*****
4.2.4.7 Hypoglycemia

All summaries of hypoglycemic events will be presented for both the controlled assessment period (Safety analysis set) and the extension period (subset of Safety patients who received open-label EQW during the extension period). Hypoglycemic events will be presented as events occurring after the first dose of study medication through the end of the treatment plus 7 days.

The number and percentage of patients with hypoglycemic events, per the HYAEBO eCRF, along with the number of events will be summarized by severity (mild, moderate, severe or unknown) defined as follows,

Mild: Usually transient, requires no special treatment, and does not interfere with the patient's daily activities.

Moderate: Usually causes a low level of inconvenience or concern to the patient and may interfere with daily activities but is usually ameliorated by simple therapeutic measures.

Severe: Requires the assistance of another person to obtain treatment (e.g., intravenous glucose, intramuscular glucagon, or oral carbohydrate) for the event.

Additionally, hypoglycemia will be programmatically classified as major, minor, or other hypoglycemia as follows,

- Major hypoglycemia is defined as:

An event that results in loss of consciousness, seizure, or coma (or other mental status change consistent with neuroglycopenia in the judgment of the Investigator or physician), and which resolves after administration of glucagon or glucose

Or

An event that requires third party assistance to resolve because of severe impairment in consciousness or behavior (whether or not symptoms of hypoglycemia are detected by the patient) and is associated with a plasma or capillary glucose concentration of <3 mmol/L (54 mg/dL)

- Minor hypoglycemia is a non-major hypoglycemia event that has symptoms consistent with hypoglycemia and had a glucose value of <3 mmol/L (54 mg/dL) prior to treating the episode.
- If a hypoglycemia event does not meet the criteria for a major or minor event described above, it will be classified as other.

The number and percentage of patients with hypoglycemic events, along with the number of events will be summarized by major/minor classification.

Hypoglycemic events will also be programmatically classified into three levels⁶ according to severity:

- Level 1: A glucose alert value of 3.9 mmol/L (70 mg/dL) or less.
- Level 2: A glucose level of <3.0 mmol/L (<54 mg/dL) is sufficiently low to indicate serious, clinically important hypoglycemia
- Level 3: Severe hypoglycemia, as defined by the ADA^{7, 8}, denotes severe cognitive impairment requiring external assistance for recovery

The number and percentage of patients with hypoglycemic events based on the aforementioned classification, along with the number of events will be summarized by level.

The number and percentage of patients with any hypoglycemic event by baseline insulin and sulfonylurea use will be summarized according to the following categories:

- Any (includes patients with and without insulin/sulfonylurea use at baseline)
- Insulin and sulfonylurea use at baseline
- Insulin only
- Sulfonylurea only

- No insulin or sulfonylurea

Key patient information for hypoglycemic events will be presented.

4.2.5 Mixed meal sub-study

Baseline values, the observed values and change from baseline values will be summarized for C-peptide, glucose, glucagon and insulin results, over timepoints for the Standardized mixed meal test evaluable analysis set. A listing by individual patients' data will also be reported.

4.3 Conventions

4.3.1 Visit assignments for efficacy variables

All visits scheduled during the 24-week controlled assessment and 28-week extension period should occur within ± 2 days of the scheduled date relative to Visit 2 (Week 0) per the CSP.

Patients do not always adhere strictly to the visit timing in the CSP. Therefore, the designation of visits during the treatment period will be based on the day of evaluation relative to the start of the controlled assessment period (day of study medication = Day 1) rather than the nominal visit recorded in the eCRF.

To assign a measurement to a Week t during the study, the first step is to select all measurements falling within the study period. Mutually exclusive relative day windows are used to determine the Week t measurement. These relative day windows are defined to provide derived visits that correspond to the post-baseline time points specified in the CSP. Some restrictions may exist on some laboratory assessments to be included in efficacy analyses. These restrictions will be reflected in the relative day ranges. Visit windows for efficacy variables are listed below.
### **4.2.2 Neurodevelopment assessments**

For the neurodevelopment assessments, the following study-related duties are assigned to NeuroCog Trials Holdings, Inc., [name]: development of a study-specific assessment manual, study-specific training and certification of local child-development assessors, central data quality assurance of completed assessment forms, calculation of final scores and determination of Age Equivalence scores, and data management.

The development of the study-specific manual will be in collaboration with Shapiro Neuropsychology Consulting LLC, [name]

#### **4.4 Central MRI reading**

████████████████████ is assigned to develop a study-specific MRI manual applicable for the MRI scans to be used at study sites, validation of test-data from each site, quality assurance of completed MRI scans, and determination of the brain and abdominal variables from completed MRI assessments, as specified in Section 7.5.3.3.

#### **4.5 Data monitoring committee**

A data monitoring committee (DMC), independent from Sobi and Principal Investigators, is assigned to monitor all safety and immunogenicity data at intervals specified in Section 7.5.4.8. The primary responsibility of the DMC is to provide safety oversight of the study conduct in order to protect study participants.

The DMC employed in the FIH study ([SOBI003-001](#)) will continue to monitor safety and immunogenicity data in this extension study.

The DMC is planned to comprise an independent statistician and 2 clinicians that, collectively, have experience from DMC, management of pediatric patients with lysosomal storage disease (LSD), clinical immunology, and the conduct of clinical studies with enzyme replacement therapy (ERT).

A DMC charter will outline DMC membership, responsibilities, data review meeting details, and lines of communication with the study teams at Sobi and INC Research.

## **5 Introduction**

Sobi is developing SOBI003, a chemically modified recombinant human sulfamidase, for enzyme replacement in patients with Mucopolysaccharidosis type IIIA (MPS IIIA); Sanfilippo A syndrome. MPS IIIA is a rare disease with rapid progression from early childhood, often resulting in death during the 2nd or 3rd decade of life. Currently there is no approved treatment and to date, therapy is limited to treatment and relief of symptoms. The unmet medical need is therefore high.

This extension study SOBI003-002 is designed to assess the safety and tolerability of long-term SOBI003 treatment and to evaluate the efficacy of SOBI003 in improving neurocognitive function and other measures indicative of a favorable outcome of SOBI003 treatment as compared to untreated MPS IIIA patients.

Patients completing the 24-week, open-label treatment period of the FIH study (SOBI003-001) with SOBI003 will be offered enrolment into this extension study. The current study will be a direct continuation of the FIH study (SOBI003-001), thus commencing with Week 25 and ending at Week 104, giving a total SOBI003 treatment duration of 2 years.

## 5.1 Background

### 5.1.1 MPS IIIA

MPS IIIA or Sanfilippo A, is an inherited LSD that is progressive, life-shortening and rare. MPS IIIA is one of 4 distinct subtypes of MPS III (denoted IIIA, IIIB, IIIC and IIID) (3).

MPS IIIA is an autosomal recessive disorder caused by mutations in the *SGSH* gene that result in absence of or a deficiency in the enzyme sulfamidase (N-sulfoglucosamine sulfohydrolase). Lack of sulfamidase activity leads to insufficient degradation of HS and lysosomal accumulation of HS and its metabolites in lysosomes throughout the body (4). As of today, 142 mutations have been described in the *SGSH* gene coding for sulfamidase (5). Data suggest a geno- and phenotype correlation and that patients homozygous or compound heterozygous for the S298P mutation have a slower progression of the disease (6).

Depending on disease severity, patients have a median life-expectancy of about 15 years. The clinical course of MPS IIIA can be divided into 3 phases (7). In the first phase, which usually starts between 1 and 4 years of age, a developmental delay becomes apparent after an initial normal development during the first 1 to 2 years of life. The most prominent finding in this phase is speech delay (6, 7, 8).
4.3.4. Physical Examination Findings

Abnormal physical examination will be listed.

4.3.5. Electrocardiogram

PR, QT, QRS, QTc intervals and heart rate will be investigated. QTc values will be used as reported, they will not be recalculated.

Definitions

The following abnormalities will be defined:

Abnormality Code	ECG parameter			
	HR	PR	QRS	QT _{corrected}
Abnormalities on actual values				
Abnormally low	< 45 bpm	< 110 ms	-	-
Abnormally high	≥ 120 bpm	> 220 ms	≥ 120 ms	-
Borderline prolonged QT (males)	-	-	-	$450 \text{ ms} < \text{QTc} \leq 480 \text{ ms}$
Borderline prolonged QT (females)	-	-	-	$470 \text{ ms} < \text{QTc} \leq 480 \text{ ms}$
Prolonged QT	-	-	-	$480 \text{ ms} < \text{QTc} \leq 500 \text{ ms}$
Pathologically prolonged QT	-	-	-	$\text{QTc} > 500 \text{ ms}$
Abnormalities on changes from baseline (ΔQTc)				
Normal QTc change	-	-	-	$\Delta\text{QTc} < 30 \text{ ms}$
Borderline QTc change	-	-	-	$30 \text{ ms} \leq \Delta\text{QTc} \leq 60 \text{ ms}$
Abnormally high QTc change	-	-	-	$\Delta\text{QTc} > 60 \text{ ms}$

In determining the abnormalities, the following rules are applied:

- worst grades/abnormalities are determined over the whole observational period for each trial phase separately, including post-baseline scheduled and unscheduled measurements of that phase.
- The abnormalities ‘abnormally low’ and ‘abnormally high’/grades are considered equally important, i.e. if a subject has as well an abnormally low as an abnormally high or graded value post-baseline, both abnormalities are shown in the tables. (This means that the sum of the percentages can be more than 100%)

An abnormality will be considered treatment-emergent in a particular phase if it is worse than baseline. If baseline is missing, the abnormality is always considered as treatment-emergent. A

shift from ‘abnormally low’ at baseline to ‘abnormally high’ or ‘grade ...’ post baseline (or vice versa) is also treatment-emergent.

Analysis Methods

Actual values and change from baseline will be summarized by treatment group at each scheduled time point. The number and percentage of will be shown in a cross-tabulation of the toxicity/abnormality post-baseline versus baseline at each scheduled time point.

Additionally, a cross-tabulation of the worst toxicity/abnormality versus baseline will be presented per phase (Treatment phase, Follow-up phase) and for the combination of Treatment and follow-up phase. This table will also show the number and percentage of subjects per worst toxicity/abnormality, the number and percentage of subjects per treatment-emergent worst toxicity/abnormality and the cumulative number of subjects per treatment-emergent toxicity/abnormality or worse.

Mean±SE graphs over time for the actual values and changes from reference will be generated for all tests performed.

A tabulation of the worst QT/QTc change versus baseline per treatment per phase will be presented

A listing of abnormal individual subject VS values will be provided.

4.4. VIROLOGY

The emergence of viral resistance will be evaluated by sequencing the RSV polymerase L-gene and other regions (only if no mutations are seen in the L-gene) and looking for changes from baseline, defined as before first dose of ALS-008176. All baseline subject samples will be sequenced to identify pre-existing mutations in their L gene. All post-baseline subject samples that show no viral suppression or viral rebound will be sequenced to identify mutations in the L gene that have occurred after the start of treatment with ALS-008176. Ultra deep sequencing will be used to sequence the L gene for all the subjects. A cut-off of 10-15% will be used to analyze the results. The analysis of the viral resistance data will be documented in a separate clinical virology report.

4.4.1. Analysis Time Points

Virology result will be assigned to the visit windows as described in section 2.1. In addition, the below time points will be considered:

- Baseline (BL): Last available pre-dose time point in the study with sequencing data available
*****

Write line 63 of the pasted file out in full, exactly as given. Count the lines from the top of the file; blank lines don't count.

Abnormally high	≥ 120 bpm	> 220 ms	≥ 120 ms	-